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Keeler sits down for a chat with DJK

[ 12 ] April 23, 2011 |

Love him or loathe him, DJK draws a crowd. The doors for Derrell Johnson-Koulianos’ autograph signing opened at noon Saturday, but when organizers arrived three hours early at the Sheraton West Des Moines, they found a family from Oelwein already waiting for them, memorabilia in hand. By 1 p.m., a room with a capacity of about 400 people was stuffed with a line all the way out the door.

Despite becoming Iowa’s all-time leader in receptions (173) and receiving yards (2,616), Johnson-Koulianos’ tenure ended badly, with his December arrest on drug charges and dismissal from the program. While visiting the metro, he gave the Des Moines Sunday Register 45 minutes to pick his brain. Because love him or loathe him, DJK is a heck of a story. And he tells it better than anyone else.

On legal troubles

SK: What happened the afternoon of Dec. 7?

DJK: I was getting ready to go to class and I was sitting in my room, in my underwear, surfing the Web. Suddenly, I heard this large crash at the front of my house, and I’m like, ‘What the hell is that?’ Peek around the corner, and there’s like these 12 (angry) faces standing there with guns out. And that was the moment when my whole life changed. And now I’m sitting here, doing stories about it, trying to redeem myself in the minds of the NFL. Life changes in a split second. It changed in a split second for me, but I changed it so it was even worse.

SK: You were charged with keeping a drug house. A dozen cops don’t just show up on your front porch without cause …

DJK: When they came to my house, they weren’t there for me. They voiced that to me: ‘We’re not here for you. So we’re here and just wait until this process is done.’ Again, I found myself, three hours later, the subject of the story.

SK: How long were you actually imprisoned?

DJK: Less than an hour. Less than a half-hour.

SK: So what’s going through your mind while all this is going on?

DJK: Honestly, I’m trying to figure out how the hell these inmates — these cellmates, whatever the hell they are — write the (expletive) on the wall that they do. Because there was (expletive) all over: ‘I want to kill myself. I love Ann.’ I’m like, ‘What did you write with? They give you nothing. There’s zero in here that you can write with.’ (Laughs.) What I was trying to figure out for 20 minutes was, ‘Is there something on me that I can write like, DJK WAS HERE? ‘Like, what the hell do they write this (expletive) with? But that’s what I was thinking.

SK: How prevalent were drugs in your inner circle, and when and why did you eventually succumb to that temptation?

DJK: For a long time, those things were around. They were available to me — any moment, could I have? And I didn’t, for a very long time. And then I thought that, ‘You know, I’m at the end of my time here.’ People got a little bit more persuasive. Scenarios started to recur a lot more often. Got weak-minded for a second there and allowed myself to go down a path and start participating in those demons. I made a bad mistake. I made a bad mistake. That’s just what it came down to: I made a mistake. I tried some things that were available to me, I guess — I would venture to say I was curious about. And I hurt myself from an NFL standpoint, from (the standpoint) of the public eye, from an all-time-Iowa-receptions-leader legacy, my parents, my little brother — it was a very dark moment. I wouldn’t call it a moment, but it was a dark time.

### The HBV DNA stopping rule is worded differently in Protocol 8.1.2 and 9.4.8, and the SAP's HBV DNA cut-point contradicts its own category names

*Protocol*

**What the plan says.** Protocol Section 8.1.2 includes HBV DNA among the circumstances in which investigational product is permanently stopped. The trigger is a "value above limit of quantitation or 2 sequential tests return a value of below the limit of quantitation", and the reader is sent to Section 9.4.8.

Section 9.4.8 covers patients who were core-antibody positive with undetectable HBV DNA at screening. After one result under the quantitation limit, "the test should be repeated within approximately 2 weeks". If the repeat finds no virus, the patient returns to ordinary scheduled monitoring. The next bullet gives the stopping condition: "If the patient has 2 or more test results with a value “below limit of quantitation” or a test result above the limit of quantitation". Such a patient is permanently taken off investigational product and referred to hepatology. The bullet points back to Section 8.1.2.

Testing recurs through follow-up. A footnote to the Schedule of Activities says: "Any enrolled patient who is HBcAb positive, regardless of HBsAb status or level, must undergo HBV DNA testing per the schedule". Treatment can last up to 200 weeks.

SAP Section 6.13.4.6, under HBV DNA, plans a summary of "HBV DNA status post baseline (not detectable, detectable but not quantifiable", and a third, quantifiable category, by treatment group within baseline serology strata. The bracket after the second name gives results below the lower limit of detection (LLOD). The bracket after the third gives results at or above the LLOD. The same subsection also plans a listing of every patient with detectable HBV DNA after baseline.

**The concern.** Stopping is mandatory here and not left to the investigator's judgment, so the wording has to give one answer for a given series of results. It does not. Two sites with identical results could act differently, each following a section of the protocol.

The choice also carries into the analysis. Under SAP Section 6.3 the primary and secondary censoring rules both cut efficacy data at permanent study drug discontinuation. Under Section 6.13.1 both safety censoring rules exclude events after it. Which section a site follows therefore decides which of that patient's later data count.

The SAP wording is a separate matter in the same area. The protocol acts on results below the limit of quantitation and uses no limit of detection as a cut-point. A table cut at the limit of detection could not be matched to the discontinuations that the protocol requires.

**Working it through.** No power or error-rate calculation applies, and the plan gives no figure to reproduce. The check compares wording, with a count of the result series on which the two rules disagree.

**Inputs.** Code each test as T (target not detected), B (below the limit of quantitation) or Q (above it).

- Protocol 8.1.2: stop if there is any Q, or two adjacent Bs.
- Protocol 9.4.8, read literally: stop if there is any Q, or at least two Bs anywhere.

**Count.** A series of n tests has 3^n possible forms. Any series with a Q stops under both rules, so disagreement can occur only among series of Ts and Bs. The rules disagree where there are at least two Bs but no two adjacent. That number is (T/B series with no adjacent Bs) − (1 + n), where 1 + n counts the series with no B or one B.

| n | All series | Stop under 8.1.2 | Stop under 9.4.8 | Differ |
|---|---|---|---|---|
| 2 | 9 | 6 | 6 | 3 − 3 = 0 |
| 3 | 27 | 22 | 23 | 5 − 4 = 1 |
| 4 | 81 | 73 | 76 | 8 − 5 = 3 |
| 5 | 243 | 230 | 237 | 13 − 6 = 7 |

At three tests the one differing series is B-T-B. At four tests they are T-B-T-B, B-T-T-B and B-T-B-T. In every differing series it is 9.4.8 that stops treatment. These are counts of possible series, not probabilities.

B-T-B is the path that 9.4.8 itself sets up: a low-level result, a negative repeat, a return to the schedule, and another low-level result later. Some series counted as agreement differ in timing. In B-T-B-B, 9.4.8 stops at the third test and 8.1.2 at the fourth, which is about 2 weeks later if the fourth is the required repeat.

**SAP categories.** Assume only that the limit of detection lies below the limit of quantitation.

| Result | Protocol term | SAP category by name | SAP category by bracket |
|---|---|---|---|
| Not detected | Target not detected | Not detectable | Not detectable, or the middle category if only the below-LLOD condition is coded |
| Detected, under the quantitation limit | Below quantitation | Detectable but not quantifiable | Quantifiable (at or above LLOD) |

On Kirk Ferentz

SK: The NFL Draft is around the corner. What do you think hurt more: Your arrest, or not getting an endorsement from Kirk Ferentz, who has the ears of a lot of respected NFL personnel guys?

DJK: It’s an interesting question. I think if I hadn’t have gotten arrested, I think I could have overcame (it) if there was any blackballing going on. But being arrested for what I was arrested for gives absolute credibility to somebody blackballing me.

SK: So what was the relationship like with Kirk?

DJK: Kirk was an amazing man. It was weird, because we had this perception (out there) that we hated each other and were enemies. I never wanted to do anything more than make that man happy. I wanted to be a coach’s player — whether you believe it or not, every coach has a group of guys that he loves and he favors. And unfortunately, I wasn’t in that group. He’s in charge, and his rules are his rules. And if you don’t abide by them, which I didn’t sometimes, you will find yourself sitting out two quarters, a game, on the bench, (no access to) media, whatever it might be. Unfortunately, I’m the only one to blame for those things.

SK: What did you do?

DJK: Late for meetings, wearing sunglasses in an interview, too revealing in your interviews …

SK: Wait. You were actually punished for being ‘too revealing?’